The UK was one of the two main countries in the development of rock music, and has provided global acts including The Beatles, The Rolling Stones, Led Zeppelin, The Who, Pink Floyd, Queen, Elton John, David Bowie, Black Sabbath, Deep Purple, The Kinks, Yardbirds, Sex Pistols, The Clash, Van Morrison, Eric Clapton, Dire Straits, Bee Gees, Rod Stewart, The Animals, Iron Maiden, Def Leppard, Foreigner, Whitesnake, Motorhead, Phil Collins, Duran Duran, Billy Idol, ELO, The Hollies, Sting, Annie Lennox, George Michael, Genesis, The Cure, Siouxsie and the Banshees, The Police, UB40, Ozzy Osbourne, The Smiths, Joy Division, Elvis Costello, Dusty Springfield, Status Quo, Cat Stevens, Judas Priest, Bonnie Tyler, Pet Shop Boys, Joe Cocker, T. Rex, Depeche Mode, Roxy Music, The Jam, Kate Bush, Peter Gabriel, Seal, Eurythmics, Free, Tears for Fears, Moody Blues, Steve Winwood, Robert Palmer, Cream, Procol Harum, The Pretenders, Simple Minds, Human League, Supertramp, Bad Company, Brian Johnson, The Stone Roses, Oasis, Blur and Radiohead. It has provided inspiration for many modern bands of today, including Coldplay, Kaiser Chiefs, The Verve, Placebo, Snow Patrol, Bloc Party, Bullet for My Valentine, The Libertines, The Kooks, Muse, Editors, Gorillaz and Arctic Monkeys. Since then it has also pioneered various forms of electronic dance music including acid house, drum and bass and trip hop, all of which were in whole or part developed in the United Kingdom. Acclaimed British dance acts include The Prodigy, Underworld, Orbital, Massive Attack, Jamiroquai, Basement Jaxx, The Chemical Brothers, Portishead, Groove Armada, The KLF, Aphex Twin and Fatboy Slim. Other notable British artists in pop music include Spice Girls, Leona Lewis, Amy Winehouse, Duffy, Lily Allen, Dido, James Blunt, Imogen Heap, Kim Wilde, Sade, Sarah Brightman, Natasha Bedingfield, Mika, Frankie Goes to Hollywood, Culture Club, Simply Red, Madness, Robbie Williams, New Order. British rap is also becoming increasingly popular, mainly within the youth of large cities such as London, Manchester, Birmingham, Nottingham, Leeds and Sheffield. Popular British rappers include Tinchy Stryder, Jay Sean, Dizzee Rascal, M.I.A., So Solid Crew, Sway DaSafo, Wiley and N-Dubz.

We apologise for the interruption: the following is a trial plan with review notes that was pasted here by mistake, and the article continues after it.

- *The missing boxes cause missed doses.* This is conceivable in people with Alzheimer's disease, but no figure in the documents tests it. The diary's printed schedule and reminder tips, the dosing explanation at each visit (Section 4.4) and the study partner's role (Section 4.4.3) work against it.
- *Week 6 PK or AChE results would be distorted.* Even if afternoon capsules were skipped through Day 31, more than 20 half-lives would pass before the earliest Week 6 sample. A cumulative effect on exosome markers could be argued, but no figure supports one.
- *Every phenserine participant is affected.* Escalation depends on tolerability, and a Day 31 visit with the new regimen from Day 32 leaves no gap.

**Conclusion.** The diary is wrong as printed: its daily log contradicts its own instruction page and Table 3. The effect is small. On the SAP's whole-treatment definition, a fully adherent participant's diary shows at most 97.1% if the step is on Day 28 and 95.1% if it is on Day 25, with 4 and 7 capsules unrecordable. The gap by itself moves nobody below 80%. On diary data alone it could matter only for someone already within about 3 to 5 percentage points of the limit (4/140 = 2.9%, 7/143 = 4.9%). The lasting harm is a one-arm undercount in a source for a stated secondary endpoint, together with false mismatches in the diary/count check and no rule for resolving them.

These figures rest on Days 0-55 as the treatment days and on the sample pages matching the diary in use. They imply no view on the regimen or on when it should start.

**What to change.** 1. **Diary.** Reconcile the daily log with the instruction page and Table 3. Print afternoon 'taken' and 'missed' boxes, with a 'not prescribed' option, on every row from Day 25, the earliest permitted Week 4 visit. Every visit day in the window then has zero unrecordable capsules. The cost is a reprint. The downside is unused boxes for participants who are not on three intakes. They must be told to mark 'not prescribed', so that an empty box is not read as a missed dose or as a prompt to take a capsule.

Broadcasting

Television Centre, the main broadcasting centre for the BBC, situated in White City, London.

The UK has been at the forefront of developments in film, radio, and television.

Many important films have been produced in the UK over the last century, and a large number of significant actors and film-makers have emerged. Currently the main film production centres are at Shepperton and Pinewood Studios.

Broadcasting in the UK has historically been dominated by the BBC, although independent radio and television (ITV, Channel 4, Five) and satellite broadcasters (especially BSkyB) have become more important in recent years. BBC television, and the other three main television channels are public service broadcasters who, as part of their license allowing them to operate, broadcast a variety of minority interest programming. The BBC and Channel 4 are state-owned, though they operate independently.

The United Kingdom has a large number of national and local radio stations which cover a great variety of programming. The most listened to stations are the five main national BBC radio stations. BBC Radio 1, a new music station aimed at the 16-24 age group. BBC Radio 2, a varied popular music and chat station aimed at adults is consistently highest in the ratings. BBC Radio 4, a varied talk station, is noted for its news, current affairs, drama and comedy output as well as The Archers, its long running soap opera, and other unique programmes. The BBC, as a public service broadcaster, also runs minority stations such as BBC Asian Network, BBC 1xtra and BBC 6 Music, and local stations throughout the country.

Visual art